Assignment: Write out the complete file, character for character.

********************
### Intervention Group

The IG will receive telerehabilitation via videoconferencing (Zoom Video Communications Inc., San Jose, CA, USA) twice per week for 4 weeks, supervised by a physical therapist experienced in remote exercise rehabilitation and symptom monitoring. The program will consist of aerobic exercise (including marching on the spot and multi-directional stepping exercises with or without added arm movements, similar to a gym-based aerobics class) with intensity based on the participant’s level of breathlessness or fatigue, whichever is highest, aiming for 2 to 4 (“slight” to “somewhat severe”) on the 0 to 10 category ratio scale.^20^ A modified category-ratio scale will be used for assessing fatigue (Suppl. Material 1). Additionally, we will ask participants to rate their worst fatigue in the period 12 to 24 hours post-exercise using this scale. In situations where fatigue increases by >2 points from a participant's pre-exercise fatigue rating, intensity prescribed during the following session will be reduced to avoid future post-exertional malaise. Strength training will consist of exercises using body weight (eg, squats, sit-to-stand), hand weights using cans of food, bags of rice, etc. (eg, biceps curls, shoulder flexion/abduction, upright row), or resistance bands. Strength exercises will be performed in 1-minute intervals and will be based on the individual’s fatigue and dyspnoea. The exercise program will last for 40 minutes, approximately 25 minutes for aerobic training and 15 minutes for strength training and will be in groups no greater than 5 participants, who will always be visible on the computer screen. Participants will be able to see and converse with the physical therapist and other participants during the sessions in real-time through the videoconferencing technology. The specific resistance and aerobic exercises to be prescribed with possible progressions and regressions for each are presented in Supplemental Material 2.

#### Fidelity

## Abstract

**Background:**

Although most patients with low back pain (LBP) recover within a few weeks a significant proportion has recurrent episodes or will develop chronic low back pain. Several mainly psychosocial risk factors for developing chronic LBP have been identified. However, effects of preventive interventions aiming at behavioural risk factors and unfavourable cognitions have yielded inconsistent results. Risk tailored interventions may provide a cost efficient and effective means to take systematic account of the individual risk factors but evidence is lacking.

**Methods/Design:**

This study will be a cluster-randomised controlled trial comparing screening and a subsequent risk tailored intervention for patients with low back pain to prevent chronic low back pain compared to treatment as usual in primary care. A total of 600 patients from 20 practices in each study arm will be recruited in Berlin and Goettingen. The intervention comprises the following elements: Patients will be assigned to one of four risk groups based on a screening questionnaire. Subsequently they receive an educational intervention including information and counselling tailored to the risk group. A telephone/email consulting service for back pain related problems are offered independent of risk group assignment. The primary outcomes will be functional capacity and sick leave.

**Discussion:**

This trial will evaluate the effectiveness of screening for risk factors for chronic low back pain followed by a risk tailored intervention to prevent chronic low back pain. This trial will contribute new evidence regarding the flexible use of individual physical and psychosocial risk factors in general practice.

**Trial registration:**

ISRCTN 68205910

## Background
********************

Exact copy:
### Intervention Group

The IG will receive telerehabilitation via videoconferencing (Zoom Video Communications Inc., San Jose, CA, USA) twice per week for 4 weeks, supervised by a physical therapist experienced in remote exercise rehabilitation and symptom monitoring. The program will consist of aerobic exercise (including marching on the spot and multi-directional stepping exercises with or without added arm movements, similar to a gym-based aerobics class) with intensity based on the participant’s level of breathlessness or fatigue, whichever is highest, aiming for 2 to 4 (“slight” to “somewhat severe”) on the 0 to 10 category ratio scale.^20^ A modified category-ratio scale will be used for assessing fatigue (Suppl. Material 1). Additionally, we will ask participants to rate their worst fatigue in the period 12 to 24 hours post-exercise using this scale. In situations where fatigue increases by >2 points from a participant's pre-exercise fatigue rating, intensity prescribed during the following session will be reduced to avoid future post-exertional malaise. Strength training will consist of exercises using body weight (eg, squats, sit-to-stand), hand weights using cans of food, bags of rice, etc. (eg, biceps curls, shoulder flexion/abduction, upright row), or resistance bands. Strength exercises will be performed in 1-minute intervals and will be based on the individual’s fatigue and dyspnoea. The exercise program will last for 40 minutes, approximately 25 minutes for aerobic training and 15 minutes for strength training and will be in groups no greater than 5 participants, who will always be visible on the computer screen. Participants will be able to see and converse with the physical therapist and other participants during the sessions in real-time through the videoconferencing technology. The specific resistance and aerobic exercises to be prescribed with possible progressions and regressions for each are presented in Supplemental Material 2.

#### Fidelity

## Abstract

**Background:**

Although most patients with low back pain (LBP) recover within a few weeks a significant proportion has recurrent episodes or will develop chronic low back pain. Several mainly psychosocial risk factors for developing chronic LBP have been identified. However, effects of preventive interventions aiming at behavioural risk factors and unfavourable cognitions have yielded inconsistent results. Risk tailored interventions may provide a cost efficient and effective means to take systematic account of the individual risk factors but evidence is lacking.

**Methods/Design:**

This study will be a cluster-randomised controlled trial comparing screening and a subsequent risk tailored intervention for patients with low back pain to prevent chronic low back pain compared to treatment as usual in primary care. A total of 600 patients from 20 practices in each study arm will be recruited in Berlin and Goettingen. The intervention comprises the following elements: Patients will be assigned to one of four risk groups based on a screening questionnaire. Subsequently they receive an educational intervention including information and counselling tailored to the risk group. A telephone/email consulting service for back pain related problems are offered independent of risk group assignment. The primary outcomes will be functional capacity and sick leave.

**Discussion:**

This trial will evaluate the effectiveness of screening for risk factors for chronic low back pain followed by a risk tailored intervention to prevent chronic low back pain. This trial will contribute new evidence regarding the flexible use of individual physical and psychosocial risk factors in general practice.

**Trial registration:**

ISRCTN 68205910

## Background